3. The number of OTUs found=the number of species and OTUs from de novo clustering. Because 92.8% of reads were assigned to 840 species, most of the remaining 7.2% of reads constitute >28,000 OTUs. Even though many single-membered OTUs were discarded, it seems that there is an over-estimate of OTUs probably due to sequencing errors. Just because there are two or more identical reads in this deep-sequenced data, does not guarantee that the sequences are real.
  4.  Extreme deep-sequencing with 64M reads captured almost all of the species diversity in this fecal sample, resulting in 100% Good’s coverage of library.

Alpha-diversity indices

Alpha-diversity indices
Alpha-diversity indices

Various alpha-diversity indices can be used to explain biodiversity of an MTP:

  • Species richness indices (ACE, Chao1, Jackknife) try to estimate the number of species/OTUs in an MTP.
  • Diversity indices (Shannon, Simpson, NPShannon, Phylogenetic Diversity) are  mathematical measurements of species diversity or evenness in an MTP. LCI, low confidence interval; HCI, high confidence interval.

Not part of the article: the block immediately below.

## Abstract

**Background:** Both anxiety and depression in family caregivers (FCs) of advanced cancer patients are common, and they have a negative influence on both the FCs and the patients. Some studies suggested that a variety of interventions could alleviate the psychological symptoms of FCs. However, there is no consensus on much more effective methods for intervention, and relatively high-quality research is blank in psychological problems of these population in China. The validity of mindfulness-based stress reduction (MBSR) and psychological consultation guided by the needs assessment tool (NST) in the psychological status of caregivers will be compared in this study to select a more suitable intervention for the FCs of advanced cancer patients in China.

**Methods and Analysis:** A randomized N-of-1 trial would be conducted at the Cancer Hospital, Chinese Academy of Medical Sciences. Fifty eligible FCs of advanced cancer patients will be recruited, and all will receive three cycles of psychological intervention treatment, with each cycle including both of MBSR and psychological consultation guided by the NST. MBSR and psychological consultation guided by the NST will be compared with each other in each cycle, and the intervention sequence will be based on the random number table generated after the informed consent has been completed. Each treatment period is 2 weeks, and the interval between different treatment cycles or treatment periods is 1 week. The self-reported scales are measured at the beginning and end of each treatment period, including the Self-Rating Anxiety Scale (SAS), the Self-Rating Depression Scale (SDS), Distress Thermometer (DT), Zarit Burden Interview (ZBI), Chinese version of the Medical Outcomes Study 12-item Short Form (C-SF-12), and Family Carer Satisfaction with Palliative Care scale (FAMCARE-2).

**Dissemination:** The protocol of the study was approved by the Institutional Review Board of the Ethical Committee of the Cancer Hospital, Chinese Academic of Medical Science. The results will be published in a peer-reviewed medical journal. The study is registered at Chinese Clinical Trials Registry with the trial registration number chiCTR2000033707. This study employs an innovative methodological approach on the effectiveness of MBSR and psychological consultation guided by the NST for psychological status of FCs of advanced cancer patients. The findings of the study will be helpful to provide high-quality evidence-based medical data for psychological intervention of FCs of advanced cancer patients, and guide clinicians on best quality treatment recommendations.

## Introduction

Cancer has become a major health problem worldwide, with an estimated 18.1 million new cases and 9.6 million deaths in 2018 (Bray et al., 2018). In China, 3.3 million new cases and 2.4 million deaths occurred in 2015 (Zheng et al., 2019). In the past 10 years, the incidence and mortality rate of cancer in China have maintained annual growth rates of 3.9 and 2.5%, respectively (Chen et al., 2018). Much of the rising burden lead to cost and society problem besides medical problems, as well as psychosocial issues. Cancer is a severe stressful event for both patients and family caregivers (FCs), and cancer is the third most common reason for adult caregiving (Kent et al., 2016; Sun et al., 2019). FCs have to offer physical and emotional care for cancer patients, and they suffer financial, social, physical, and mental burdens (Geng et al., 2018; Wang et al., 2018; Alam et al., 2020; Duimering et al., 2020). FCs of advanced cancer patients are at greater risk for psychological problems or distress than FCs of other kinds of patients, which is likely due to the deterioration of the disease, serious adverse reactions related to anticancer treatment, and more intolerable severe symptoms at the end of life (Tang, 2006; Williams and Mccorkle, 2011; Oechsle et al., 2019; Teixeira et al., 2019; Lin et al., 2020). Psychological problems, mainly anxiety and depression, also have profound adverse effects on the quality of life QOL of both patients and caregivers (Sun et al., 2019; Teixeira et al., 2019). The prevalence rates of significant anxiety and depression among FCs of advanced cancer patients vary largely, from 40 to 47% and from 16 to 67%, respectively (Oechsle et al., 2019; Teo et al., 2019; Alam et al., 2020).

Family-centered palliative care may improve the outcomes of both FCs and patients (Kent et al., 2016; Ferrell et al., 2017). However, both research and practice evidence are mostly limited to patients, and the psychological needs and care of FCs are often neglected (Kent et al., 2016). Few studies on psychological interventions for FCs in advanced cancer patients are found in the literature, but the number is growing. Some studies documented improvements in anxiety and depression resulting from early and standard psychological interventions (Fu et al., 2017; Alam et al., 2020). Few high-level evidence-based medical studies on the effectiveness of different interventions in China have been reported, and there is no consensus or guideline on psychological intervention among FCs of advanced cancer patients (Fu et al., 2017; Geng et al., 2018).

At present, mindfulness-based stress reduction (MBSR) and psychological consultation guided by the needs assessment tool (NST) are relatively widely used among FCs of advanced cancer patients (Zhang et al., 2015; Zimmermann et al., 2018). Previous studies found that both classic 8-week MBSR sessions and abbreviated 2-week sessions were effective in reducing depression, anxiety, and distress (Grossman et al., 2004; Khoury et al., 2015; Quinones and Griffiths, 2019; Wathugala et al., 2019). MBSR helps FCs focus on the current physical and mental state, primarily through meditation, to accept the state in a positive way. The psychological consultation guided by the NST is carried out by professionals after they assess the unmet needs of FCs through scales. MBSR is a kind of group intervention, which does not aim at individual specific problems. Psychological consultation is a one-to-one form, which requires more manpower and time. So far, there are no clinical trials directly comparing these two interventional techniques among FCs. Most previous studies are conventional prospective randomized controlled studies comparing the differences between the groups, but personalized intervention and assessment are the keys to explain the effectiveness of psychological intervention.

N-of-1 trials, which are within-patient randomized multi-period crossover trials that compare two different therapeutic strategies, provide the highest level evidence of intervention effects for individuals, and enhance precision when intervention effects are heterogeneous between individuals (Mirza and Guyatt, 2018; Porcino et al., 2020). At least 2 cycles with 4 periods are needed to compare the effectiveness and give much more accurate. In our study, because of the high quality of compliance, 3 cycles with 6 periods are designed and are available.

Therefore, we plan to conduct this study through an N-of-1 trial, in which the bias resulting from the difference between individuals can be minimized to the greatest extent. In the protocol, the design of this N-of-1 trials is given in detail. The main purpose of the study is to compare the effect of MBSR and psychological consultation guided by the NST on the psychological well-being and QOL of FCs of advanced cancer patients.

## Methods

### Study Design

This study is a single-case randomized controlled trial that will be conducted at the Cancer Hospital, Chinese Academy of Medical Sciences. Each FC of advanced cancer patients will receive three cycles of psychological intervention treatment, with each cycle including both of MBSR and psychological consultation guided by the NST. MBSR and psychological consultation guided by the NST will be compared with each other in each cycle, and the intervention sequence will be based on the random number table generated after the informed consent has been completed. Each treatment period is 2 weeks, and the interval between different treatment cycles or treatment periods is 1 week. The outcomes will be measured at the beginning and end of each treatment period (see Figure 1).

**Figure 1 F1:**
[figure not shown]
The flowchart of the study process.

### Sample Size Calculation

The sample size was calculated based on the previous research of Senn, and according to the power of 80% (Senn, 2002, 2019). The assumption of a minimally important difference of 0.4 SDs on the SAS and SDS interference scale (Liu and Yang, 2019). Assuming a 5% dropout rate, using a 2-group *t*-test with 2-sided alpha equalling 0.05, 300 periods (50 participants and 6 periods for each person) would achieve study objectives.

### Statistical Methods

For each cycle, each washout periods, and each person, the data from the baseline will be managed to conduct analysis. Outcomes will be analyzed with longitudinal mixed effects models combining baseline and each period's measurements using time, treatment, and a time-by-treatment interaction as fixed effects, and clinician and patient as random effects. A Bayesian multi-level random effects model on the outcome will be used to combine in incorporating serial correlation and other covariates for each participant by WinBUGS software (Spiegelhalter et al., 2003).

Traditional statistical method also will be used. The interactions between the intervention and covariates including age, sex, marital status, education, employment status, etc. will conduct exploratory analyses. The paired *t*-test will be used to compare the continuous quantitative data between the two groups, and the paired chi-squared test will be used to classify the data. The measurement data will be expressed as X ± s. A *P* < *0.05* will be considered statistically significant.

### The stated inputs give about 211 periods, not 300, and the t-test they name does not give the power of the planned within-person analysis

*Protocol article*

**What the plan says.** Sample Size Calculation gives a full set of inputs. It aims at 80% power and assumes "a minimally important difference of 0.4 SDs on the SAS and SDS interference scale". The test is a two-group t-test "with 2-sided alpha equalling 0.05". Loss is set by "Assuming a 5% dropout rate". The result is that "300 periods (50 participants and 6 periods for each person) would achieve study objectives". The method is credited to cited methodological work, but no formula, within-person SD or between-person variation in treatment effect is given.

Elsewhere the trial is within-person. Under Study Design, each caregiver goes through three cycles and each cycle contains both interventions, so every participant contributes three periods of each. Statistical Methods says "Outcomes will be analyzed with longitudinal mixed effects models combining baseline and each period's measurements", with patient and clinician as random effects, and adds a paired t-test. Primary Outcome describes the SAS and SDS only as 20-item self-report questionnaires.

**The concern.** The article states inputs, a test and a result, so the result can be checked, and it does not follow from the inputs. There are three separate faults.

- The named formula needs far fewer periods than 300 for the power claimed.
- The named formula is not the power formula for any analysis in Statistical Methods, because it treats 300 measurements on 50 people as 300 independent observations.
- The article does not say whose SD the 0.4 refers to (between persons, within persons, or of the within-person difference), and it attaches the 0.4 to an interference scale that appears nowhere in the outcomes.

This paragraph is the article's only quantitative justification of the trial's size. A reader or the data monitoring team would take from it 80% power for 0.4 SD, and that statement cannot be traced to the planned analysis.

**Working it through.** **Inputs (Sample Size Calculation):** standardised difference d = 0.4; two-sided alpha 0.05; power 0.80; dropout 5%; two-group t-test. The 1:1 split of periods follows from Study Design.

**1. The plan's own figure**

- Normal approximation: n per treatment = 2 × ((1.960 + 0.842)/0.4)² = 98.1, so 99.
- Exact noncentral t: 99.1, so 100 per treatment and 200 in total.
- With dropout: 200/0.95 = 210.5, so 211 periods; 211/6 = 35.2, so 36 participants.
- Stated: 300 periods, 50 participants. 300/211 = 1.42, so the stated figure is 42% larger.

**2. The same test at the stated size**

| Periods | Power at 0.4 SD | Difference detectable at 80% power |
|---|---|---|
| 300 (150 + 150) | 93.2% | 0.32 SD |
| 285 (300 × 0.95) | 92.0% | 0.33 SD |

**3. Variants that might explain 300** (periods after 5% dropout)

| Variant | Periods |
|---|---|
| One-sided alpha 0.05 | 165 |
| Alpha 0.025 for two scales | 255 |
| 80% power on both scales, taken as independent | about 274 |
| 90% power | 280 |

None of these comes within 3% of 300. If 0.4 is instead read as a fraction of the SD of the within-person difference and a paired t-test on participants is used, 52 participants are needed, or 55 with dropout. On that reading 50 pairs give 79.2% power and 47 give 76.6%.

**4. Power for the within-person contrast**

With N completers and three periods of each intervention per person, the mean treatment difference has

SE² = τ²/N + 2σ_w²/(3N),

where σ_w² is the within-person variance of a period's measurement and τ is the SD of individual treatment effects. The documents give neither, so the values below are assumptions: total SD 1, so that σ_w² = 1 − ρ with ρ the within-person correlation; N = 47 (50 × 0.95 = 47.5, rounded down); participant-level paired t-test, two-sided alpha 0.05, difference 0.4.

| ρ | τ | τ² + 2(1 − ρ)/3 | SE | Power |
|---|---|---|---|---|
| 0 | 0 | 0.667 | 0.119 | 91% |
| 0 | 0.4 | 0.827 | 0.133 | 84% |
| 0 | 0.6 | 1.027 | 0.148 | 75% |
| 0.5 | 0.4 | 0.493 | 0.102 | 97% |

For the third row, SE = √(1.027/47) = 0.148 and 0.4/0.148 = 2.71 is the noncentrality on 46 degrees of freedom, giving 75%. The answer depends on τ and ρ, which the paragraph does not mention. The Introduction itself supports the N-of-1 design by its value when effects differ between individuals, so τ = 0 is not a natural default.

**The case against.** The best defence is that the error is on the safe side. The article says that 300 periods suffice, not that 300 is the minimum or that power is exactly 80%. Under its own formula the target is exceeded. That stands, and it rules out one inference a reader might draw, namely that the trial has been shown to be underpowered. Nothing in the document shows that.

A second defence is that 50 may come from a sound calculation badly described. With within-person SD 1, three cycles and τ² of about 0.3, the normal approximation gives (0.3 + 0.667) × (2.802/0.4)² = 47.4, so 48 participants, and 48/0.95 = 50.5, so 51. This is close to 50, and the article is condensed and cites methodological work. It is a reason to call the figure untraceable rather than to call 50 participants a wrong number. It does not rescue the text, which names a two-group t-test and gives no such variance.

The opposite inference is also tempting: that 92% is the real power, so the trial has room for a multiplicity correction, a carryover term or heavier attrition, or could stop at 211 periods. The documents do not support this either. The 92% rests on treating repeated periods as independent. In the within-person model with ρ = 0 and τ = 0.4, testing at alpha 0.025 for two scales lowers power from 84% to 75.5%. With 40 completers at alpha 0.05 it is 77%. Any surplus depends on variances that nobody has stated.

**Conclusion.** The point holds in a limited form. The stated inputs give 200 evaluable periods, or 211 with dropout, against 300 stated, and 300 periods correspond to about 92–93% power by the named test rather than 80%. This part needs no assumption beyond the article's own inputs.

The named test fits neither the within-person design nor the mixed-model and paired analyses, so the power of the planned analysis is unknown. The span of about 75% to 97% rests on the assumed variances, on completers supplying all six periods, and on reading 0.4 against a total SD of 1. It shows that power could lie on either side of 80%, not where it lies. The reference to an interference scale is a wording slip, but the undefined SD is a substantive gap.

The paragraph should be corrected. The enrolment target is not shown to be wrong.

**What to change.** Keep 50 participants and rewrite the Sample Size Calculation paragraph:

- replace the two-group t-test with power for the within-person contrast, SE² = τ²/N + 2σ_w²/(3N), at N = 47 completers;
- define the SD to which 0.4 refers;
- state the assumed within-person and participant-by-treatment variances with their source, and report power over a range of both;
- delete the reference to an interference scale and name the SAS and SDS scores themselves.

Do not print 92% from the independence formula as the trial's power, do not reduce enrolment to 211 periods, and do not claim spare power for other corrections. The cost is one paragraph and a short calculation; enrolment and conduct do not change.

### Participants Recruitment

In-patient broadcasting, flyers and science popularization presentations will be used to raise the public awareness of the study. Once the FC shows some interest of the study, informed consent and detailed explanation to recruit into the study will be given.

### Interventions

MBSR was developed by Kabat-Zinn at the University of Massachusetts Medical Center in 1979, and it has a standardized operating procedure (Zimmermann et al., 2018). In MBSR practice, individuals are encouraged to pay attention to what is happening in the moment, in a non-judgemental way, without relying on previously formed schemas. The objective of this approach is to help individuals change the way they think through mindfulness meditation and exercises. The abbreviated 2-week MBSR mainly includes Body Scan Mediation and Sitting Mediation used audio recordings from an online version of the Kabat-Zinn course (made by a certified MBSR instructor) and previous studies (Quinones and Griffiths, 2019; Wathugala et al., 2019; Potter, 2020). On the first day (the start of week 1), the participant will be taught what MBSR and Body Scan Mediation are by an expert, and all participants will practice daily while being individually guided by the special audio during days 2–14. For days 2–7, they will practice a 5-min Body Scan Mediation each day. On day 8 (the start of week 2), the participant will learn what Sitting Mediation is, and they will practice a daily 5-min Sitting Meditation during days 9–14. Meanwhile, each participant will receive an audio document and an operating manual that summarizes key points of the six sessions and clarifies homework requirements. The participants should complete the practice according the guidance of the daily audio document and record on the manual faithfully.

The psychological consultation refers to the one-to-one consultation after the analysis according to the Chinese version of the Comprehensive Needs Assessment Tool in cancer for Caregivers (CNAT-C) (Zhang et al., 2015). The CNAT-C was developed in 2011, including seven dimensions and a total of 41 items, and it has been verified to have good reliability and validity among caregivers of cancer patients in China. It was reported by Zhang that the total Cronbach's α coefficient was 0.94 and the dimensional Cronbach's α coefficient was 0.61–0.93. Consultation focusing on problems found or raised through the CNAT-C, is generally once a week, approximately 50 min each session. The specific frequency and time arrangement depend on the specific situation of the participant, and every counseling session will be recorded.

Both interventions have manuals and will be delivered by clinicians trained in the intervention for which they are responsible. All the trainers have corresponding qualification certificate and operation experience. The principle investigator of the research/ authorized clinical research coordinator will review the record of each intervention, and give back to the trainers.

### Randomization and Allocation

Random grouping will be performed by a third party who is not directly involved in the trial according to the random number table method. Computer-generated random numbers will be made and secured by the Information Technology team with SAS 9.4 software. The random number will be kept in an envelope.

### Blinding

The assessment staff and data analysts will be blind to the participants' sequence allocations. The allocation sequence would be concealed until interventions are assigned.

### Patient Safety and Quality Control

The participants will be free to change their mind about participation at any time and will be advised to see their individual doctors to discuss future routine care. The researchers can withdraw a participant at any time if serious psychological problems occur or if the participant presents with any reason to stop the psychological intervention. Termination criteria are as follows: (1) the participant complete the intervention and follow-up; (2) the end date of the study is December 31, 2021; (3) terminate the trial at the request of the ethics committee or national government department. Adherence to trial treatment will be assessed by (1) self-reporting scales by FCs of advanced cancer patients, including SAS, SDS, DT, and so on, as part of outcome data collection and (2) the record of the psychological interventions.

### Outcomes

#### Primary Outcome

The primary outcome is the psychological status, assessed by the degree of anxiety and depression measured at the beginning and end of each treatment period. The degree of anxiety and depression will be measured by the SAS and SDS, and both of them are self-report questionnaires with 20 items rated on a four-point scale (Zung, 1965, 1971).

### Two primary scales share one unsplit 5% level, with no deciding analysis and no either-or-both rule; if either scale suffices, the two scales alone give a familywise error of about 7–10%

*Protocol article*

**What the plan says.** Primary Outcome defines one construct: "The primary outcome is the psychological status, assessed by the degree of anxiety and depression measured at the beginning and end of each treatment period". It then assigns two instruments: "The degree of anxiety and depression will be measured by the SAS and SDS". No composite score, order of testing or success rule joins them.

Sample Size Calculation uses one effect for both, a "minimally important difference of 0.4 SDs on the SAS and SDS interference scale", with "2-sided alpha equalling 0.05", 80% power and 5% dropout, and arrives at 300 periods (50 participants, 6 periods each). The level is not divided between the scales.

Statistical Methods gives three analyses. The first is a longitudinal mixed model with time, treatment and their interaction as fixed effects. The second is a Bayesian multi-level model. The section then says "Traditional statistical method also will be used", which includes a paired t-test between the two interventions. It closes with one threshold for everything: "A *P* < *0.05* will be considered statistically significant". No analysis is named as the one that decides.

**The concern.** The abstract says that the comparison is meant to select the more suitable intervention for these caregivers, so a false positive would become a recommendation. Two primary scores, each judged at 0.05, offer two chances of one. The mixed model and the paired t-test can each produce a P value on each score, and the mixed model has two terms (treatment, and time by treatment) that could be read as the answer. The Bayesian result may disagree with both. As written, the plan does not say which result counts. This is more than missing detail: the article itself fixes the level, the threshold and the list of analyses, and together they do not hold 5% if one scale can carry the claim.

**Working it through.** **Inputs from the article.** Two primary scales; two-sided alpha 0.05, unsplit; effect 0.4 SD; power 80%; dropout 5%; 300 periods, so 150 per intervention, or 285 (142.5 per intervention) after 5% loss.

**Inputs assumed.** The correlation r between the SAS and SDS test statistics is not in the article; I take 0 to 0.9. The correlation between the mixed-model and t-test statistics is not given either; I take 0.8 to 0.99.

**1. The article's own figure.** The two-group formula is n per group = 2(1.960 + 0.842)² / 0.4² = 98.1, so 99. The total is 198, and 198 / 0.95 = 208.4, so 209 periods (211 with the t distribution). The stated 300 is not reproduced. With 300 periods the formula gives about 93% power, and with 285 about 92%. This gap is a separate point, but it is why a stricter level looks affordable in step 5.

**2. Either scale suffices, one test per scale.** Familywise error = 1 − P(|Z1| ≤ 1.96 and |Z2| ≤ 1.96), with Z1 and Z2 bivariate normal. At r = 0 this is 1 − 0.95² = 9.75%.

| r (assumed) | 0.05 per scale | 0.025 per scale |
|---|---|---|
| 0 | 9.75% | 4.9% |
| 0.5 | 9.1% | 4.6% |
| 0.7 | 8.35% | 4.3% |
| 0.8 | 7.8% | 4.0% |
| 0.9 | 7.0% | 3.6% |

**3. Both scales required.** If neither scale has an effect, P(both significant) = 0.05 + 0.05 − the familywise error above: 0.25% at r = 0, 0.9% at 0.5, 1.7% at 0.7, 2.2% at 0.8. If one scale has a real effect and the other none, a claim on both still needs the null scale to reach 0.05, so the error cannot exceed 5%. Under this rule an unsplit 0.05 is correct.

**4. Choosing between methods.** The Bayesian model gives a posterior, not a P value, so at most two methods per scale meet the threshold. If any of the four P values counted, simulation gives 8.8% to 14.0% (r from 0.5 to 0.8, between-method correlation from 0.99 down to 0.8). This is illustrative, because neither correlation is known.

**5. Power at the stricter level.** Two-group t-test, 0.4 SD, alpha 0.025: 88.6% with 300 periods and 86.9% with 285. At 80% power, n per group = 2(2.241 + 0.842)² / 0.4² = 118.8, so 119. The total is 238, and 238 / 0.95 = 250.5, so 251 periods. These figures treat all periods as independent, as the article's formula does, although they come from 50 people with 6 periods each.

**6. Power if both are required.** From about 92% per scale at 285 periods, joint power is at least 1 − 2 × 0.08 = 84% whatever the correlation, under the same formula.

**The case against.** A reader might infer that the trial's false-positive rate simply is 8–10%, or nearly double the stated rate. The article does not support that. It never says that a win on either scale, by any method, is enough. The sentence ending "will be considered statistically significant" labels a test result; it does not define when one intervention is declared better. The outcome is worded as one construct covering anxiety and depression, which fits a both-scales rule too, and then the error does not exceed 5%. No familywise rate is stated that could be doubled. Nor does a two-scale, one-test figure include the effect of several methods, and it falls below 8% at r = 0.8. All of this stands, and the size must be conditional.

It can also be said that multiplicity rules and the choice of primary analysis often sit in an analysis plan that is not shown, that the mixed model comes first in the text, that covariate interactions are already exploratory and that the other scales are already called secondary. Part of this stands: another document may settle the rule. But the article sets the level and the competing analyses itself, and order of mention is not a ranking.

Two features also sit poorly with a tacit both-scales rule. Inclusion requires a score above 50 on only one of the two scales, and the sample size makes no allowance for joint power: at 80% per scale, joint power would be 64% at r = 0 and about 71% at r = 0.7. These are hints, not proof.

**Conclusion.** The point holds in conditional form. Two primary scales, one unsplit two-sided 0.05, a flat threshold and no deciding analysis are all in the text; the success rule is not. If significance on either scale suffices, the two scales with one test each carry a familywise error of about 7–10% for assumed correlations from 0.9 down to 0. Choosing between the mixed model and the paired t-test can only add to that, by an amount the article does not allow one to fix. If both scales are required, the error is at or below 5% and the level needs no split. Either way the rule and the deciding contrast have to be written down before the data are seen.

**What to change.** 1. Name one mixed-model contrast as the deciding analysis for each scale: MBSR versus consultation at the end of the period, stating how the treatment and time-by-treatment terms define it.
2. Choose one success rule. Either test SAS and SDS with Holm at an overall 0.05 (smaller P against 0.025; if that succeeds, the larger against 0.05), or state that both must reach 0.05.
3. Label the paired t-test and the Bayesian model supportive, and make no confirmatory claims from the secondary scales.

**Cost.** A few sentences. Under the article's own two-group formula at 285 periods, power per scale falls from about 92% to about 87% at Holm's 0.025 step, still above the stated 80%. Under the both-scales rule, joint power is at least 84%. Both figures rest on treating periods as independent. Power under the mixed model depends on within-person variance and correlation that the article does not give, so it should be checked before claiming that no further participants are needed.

Also, a rarefaction curve and rank abundance plot are provided.

[Taxonomic hierarchy] – tab

On this tab, you can do the following:

  • Browse the taxonomic structure of an MTP in a hierarchical manner
  • Download sequences (as FASTA format) or copy individual sequences to the Clip Board

Let’s explore data to see what species of the genus Faecalibacterium are present in this MTP. Faecalibacterium is one of the most important human gut taxa and is thought to be beneficial, as it produces short chain fatty acids from dietary fibers.

Click here to view its taxonomic hierarchy.


In [Taxonomic hierarchy] tab, select and expand Firmicutes → Clostridia → Clostridiales → Ruminococcaceae → Faecalibacterium.

Faecalibacterium species in the deep-sequenced MTP
Faecalibacterium species in the deep-sequenced MTP